We are in flux. Though we’d love to hold on to those whom we love, it can’t be done. That much of them lives on in us is the most we can hope for. The body is gone, though the spirit, to the extent that it was transmitted to us and to the extent that we received it, remains, and, in the end, it is only the spirit that is real, I think; as real as the grass, the trees, the rocks, the hills, and the sea.
“It comes in waves,” Mary said of her mourning in the days following the death of her mother, as apt an allusion as can be imagined. The waves are high-pitched, though, frankly, I told her, I thought it would be worse, that when the time came she would slump to the floor in grief. “Well, I am on the floor,” she said, “inside.”
Meanwhile, she has been working at living. There are duties with which her mother entrusted her that she must carry out. These take up quite a bit of her time. And then there is work itself, which I’ve found in such times to be a blessing. And then there is the family, the older, younger, and youngest generations.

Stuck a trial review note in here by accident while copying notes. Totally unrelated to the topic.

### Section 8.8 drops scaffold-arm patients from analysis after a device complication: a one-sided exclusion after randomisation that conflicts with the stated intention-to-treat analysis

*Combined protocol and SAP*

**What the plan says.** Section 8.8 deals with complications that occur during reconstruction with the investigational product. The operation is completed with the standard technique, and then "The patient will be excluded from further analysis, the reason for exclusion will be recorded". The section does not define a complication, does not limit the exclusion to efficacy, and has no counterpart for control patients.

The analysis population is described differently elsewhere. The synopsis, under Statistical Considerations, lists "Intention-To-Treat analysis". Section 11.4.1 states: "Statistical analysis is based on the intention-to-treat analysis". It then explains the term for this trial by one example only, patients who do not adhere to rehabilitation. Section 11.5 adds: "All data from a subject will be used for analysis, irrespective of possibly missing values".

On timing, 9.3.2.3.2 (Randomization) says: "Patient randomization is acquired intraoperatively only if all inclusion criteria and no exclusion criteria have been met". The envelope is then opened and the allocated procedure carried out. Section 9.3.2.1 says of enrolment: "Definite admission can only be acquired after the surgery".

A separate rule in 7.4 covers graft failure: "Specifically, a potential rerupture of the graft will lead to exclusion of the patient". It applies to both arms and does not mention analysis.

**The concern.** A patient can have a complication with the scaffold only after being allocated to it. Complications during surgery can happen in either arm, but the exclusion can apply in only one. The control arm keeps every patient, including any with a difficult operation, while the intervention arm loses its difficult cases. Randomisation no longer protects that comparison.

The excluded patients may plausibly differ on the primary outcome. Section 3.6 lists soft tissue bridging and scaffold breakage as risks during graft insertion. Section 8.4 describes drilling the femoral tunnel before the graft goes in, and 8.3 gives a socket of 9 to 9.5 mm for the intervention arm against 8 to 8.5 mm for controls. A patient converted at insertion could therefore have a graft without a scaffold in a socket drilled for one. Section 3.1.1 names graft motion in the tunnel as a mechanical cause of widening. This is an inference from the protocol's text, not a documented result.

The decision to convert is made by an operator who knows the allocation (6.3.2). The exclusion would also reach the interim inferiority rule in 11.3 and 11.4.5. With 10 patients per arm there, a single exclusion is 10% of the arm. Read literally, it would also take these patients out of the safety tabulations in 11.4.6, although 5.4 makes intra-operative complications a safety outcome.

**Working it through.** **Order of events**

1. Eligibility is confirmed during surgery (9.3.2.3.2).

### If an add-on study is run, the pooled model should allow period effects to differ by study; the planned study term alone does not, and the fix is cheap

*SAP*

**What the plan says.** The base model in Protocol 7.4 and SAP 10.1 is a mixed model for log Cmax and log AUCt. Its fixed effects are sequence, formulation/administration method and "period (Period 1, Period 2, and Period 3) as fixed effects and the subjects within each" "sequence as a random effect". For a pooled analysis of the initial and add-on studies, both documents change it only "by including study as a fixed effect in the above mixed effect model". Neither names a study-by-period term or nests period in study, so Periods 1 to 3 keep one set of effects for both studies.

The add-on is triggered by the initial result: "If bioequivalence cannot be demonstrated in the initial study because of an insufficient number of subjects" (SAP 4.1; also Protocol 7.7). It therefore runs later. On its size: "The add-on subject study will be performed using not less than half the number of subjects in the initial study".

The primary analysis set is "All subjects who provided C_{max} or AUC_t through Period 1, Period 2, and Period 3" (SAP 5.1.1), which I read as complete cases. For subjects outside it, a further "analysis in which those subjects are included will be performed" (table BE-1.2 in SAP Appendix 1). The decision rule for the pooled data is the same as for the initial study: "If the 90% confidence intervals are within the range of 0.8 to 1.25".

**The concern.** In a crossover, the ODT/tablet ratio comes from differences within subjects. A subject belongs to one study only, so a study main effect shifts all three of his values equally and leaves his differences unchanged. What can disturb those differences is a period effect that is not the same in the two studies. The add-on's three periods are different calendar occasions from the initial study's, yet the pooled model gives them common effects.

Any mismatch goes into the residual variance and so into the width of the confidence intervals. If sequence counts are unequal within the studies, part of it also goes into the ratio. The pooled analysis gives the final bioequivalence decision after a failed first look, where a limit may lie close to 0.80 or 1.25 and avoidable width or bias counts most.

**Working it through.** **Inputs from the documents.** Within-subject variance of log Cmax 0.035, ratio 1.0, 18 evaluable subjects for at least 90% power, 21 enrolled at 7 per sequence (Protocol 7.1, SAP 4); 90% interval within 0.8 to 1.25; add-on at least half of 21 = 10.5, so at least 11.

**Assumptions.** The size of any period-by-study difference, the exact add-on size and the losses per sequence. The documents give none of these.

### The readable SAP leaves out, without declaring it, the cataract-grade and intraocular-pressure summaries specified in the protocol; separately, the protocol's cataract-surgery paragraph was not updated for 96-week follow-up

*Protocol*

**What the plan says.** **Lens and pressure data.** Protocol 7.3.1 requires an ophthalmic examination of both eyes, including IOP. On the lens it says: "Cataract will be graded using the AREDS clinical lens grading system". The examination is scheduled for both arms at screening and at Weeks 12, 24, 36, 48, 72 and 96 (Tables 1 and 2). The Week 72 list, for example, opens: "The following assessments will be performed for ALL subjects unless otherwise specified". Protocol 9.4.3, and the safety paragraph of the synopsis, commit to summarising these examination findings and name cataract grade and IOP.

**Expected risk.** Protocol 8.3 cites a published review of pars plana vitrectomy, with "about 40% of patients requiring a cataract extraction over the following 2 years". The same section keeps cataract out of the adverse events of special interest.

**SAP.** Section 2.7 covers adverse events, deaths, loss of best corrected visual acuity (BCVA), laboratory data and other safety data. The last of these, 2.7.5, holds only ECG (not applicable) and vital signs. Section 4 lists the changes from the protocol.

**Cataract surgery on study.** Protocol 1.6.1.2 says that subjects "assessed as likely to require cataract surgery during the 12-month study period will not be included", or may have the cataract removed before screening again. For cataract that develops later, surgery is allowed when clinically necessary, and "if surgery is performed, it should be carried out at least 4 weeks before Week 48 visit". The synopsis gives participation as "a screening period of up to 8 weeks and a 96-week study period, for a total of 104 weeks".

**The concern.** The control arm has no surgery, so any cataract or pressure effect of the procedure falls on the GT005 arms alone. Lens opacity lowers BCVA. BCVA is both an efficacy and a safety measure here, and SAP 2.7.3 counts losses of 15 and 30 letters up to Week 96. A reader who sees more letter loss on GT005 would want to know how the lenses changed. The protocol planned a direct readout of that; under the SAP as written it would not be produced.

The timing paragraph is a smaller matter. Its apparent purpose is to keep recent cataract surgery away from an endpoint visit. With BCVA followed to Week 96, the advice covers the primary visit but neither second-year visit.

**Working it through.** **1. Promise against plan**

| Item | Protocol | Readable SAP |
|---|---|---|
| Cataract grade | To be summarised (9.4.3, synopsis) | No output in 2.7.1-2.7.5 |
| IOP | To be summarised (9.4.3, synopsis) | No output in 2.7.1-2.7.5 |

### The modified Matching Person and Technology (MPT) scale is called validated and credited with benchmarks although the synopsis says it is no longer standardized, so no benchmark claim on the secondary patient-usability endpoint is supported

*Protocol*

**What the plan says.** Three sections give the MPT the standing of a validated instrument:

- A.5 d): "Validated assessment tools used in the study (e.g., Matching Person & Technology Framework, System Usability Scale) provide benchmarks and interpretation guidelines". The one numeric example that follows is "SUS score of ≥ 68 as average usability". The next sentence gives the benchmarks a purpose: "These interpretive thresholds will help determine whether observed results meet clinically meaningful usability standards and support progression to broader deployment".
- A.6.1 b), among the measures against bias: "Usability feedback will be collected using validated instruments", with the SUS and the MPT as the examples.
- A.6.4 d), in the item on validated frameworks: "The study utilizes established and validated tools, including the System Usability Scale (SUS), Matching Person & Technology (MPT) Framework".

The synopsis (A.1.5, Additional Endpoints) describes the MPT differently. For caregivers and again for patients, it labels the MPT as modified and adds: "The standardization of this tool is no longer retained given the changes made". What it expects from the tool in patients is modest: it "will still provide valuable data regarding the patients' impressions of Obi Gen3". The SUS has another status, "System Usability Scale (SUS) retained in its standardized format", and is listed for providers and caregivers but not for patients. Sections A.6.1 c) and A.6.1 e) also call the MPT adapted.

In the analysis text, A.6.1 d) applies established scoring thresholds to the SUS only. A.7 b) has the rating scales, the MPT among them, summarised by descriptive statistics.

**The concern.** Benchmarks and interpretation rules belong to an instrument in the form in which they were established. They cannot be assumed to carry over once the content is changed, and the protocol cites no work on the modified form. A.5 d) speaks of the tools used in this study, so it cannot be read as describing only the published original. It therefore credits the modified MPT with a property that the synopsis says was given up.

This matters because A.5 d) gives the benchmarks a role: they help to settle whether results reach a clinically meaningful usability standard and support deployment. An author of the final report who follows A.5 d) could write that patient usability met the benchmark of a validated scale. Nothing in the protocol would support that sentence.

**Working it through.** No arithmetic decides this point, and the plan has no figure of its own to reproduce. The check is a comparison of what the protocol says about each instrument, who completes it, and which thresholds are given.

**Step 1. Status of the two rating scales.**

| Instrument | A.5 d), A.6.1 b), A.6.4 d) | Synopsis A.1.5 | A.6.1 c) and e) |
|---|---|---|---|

“How’s she doing?” Kathy, who each week recreates our newspaper, asked.
“She’s carrying on, better than I thought she would,” I said.
“We’ve got no choice,” Kathy said sympathetically.
The kids’ reactions have been striking. Our daughter Emily’s 6-year-old son, Jack, said, when told, “Grandma equals Infinity.”
I remember Emily, at just about the same age, saying, when I told her that her grandfather, my father, had died, “I feel like a broken umbrella.”
And Ella, our daughter Georgie’s 4-year-old daughter, said to Mary as they went into her bedroom one recent night, “Nana’s in the stars now. . . . Come, let’s look!”